Kurt's Historic Sites

Hap Arnold

Hap Arnold

Interment LocationVisited 
Arlington, VAMarch 27, 2017 

Photographed March 27, 2017.

Henry H. “Hap” Arnold is in rarefied company, in that he is one of only five people ever to achieve the rank of five-star general in the United States Army. The Pennsylvania native also belongs to groups so exclusive that he is their lone member: he is the only five-star general in the history of the U.S. Air Force, and the only person to reach five-star ranks in multiple branches of the U.S. Armed Forces. Yet Arnold’s gravestone is no different than the other military markers that decorate Section 34 of Arlington National Cemetery.

Arnold earned the nickname “Hap” when he was enrolled at the U.S. Military Academy at West Point, from which he graduated in 1907. After being stationed in the Philippines and Governors Island, New York, Arnold was assigned to the Signal Corps in April 1911. Meanwhile, the Army had used congressional appropriations to purchase three aircraft from aviation pioneers Orville and Wilbur Wright. Early that May, Arnold was one of two Signal Corps lieutenants sent to Dayton, Ohio, to be instructed personally by the Wright Brothers. The siblings educated Arnold and Lieutenant Thomas DeWitt Milling on the assembly and maintenance of Wright airplanes before they took to the skies. Arnold completed his training in 29 flights, which totaled three hours and 48 minutes over a span of eleven days. In June, Arnold and Milling became the inaugural flight instructors at the Signal Corps Aviation School in College Park, Maryland. Like Arnold, Milling rose to the rank of general and is buried at Arlington National Cemetery.

Photographed March 27, 2017.
Photographed March 27, 2017.

Beneath a carved cross symbolizing his Christian faith, Arnold’s epitaph includes his name, his Pennsylvania residency, his status as general of the Air Force, and his birth and death dates. Below that are inscribed acronyms for some of the awards he received: DSM & 2-OLC (Distinguished Service Medal and 2 Oak Leaf Clusters); LM (Legion of Merit); DFC (Distinguished Flying Cross); AM (Air Medal).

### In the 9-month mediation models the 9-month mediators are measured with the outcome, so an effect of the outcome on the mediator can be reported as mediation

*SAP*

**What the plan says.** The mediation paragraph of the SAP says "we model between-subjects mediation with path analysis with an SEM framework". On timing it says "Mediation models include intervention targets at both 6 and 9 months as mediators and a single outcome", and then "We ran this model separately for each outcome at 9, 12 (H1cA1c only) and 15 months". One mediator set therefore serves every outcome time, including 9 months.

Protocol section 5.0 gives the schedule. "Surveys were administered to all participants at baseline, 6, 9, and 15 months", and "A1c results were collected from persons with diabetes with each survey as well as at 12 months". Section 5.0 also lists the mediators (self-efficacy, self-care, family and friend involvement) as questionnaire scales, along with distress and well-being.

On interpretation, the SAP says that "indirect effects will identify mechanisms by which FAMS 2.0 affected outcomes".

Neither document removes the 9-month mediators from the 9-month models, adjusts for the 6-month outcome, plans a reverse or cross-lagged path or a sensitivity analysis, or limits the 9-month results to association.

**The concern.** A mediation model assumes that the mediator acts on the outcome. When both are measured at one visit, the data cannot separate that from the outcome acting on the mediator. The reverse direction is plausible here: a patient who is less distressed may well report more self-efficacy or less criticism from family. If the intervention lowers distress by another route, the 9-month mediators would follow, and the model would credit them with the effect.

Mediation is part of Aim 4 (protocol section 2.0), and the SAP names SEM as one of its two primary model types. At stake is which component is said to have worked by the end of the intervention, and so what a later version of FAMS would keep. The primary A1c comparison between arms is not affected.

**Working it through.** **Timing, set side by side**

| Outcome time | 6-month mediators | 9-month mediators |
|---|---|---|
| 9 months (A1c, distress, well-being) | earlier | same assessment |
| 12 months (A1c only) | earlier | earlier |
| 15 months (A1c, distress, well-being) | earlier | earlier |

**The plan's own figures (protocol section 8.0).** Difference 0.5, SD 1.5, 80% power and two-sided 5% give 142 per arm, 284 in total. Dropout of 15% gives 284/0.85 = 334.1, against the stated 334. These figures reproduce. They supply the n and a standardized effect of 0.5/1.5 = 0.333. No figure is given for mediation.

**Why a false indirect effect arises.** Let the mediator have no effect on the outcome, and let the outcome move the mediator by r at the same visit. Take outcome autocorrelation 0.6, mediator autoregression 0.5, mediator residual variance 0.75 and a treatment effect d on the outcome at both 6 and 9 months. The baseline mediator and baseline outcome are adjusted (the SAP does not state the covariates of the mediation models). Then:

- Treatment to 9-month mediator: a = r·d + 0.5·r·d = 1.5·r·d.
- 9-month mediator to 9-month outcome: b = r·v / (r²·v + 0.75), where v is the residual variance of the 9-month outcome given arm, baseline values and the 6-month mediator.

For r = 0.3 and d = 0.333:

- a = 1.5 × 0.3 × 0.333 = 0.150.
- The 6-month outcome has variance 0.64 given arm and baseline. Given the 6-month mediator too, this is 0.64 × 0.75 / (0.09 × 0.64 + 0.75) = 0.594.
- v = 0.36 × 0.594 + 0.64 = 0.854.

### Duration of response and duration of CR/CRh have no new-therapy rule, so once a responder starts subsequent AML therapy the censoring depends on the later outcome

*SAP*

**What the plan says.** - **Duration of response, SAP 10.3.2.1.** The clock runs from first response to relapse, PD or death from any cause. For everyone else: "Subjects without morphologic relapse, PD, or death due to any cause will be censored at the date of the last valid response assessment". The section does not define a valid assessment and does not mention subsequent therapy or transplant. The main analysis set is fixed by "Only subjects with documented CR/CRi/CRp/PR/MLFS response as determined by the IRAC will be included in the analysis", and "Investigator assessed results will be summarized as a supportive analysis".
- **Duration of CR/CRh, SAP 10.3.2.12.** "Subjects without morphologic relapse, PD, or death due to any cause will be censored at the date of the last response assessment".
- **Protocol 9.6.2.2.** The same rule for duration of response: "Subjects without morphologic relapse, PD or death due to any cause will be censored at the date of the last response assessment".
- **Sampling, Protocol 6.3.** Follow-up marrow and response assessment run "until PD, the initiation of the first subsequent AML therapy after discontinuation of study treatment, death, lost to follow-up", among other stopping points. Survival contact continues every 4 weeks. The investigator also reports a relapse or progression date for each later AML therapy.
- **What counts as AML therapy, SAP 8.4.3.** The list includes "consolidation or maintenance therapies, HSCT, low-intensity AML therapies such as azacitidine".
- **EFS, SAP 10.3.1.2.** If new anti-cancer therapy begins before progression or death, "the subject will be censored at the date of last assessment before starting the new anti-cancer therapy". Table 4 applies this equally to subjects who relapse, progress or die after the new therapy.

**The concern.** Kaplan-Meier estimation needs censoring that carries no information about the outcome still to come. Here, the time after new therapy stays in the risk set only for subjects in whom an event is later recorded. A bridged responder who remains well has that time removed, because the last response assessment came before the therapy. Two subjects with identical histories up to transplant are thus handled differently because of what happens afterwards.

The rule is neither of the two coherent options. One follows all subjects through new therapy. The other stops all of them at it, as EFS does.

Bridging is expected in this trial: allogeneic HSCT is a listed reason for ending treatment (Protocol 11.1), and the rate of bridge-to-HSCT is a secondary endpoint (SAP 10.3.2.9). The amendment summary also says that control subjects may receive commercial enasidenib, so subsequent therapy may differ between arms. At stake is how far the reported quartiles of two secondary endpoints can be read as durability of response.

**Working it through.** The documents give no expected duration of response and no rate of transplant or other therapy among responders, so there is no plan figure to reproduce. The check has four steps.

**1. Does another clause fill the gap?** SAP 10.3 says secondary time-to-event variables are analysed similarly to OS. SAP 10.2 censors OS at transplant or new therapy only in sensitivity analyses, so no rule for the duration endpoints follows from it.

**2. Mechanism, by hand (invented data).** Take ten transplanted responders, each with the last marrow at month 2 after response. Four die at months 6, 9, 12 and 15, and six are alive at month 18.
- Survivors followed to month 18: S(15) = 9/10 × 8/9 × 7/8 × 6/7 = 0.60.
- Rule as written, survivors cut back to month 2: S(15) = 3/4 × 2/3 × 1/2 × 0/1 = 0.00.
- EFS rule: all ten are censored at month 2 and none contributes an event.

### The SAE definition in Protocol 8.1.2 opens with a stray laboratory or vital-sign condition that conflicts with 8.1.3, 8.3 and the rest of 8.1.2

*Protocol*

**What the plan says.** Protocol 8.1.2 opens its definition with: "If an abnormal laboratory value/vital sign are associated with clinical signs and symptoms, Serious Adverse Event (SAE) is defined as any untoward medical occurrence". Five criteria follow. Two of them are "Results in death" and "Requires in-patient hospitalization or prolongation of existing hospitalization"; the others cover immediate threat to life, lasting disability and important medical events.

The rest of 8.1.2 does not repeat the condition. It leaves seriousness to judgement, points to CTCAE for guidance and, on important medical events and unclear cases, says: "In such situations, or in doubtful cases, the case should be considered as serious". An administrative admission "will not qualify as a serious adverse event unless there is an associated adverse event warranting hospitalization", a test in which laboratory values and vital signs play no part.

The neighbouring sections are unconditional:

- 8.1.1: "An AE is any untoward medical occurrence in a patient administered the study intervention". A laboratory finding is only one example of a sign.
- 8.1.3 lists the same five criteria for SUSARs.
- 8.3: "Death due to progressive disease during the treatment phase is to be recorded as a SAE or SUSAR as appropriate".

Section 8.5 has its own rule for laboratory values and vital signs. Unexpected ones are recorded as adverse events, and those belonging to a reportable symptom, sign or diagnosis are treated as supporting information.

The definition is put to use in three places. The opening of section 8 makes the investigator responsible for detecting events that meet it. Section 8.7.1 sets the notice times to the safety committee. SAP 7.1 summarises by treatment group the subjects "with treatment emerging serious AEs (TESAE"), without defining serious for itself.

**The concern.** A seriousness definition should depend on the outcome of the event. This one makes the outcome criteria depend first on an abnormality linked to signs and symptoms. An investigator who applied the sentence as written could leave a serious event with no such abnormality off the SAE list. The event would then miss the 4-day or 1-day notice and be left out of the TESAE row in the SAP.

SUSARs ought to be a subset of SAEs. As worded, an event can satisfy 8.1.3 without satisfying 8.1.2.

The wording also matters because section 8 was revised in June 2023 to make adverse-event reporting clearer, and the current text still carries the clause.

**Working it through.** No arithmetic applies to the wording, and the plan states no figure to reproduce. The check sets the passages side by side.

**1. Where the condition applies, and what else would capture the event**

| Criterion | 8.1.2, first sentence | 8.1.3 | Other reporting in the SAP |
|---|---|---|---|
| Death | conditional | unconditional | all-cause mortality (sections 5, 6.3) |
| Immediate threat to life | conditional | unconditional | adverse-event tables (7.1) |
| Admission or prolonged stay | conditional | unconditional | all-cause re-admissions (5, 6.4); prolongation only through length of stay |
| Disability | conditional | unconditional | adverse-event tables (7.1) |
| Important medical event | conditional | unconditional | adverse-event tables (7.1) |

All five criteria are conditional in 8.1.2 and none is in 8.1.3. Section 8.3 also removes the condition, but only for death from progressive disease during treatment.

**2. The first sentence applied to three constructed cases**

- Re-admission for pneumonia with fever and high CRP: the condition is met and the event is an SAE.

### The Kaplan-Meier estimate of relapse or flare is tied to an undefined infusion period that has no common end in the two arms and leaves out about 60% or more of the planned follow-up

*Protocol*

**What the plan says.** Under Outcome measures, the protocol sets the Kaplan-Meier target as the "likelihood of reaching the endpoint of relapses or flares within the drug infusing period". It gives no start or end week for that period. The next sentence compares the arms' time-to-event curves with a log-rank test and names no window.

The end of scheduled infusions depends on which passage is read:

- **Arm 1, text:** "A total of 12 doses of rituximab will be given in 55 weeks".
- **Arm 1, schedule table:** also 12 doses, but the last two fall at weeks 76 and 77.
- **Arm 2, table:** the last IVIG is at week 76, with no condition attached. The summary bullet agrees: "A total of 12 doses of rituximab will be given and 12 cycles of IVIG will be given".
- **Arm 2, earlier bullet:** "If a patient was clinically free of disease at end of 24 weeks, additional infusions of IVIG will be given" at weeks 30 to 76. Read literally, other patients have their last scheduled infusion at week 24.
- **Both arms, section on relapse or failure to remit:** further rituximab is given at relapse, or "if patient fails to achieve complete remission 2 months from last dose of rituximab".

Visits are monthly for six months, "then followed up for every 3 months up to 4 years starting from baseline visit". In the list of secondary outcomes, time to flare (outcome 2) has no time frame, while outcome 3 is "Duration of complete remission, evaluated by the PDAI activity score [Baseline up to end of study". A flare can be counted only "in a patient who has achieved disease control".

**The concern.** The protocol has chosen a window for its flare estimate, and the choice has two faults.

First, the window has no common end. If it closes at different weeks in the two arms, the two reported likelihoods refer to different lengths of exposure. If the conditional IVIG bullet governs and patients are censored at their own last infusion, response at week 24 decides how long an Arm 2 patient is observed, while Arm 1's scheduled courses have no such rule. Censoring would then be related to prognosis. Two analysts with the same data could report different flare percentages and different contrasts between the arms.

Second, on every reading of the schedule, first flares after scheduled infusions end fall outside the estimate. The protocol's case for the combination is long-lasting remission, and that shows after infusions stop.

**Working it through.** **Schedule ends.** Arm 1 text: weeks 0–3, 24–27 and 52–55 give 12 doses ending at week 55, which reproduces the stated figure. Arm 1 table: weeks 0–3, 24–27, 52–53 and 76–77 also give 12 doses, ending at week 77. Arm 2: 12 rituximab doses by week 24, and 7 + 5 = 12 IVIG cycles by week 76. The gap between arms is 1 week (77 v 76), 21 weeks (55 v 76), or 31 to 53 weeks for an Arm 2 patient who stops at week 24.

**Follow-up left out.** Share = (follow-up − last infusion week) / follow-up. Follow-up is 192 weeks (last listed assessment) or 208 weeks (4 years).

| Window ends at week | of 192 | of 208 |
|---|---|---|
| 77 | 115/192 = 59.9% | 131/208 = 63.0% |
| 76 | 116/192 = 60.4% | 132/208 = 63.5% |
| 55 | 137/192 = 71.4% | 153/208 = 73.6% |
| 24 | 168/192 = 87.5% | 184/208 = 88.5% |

Fast Facts

Born: June 25, 1886 in Gladwyne, Pennsylvania

Spouse: Eleanor Beatrice Pool Arnold (m. 1913-1950)

Military Rank: General of the Army — U.S. Army; General of the Air Force — U.S. Air Force

Died: January 15, 1950 in Sonoma, California

Cause of Death: Heart Attack

Age: 63

Interment: Arlington National Cemetery, Arlington, Virginia

"You, and more than nine hundred of your sisters, have shown that you can fly wingtip to wingtip with your brothers. If ever there was a doubt in anyone's mind that women can become skillful pilots, the WASP have dispelled that doubt."
- Hap Arnold
December 7, 1944, in an address to the last graduating class of Women Airforce Service Pilots (WASPs)
Photographed April 19, 2024.

This case at the Steven F. Udvar-Hazy Center in Fairfax County, Virginia, displays artifacts from Hap Arnold’s career. The dress coat is the one Arnold wore at his wedding in September 1913. The red, five-star flag symbolizes his status as general of the Army. Artifacts atop the desk include a Winchester Model 12 shotgun gifted by the Winchester Repeating Arms Company to the general in the 1940s, as well as his ceremonial dress cap from 1939, when he held the rank of major general.

Sources Consulted and Further Reading

Arnold, Henry H. Address by Gen. Henry H. Arnold, Commanding General Army Air Forces to Last W. A. S. P. Graduate Class, 7 December 1944.

United States Air Force. “General Henry H. Arnold.” Accessed March 10, 2023. https://www.af.mil/About-Us/Biographies/Display/Article/107811/henry-h-arnold/.

Warnock, A. Timothy. “From Infant Technology to Obsolescence: The Wright Brothers’ Airplane in the U.S. Army Signal Corps, 1905-1915.” Air Power History 49, no. 4 (2002): 46-57. https://www.jstor.org/stable/26274370.

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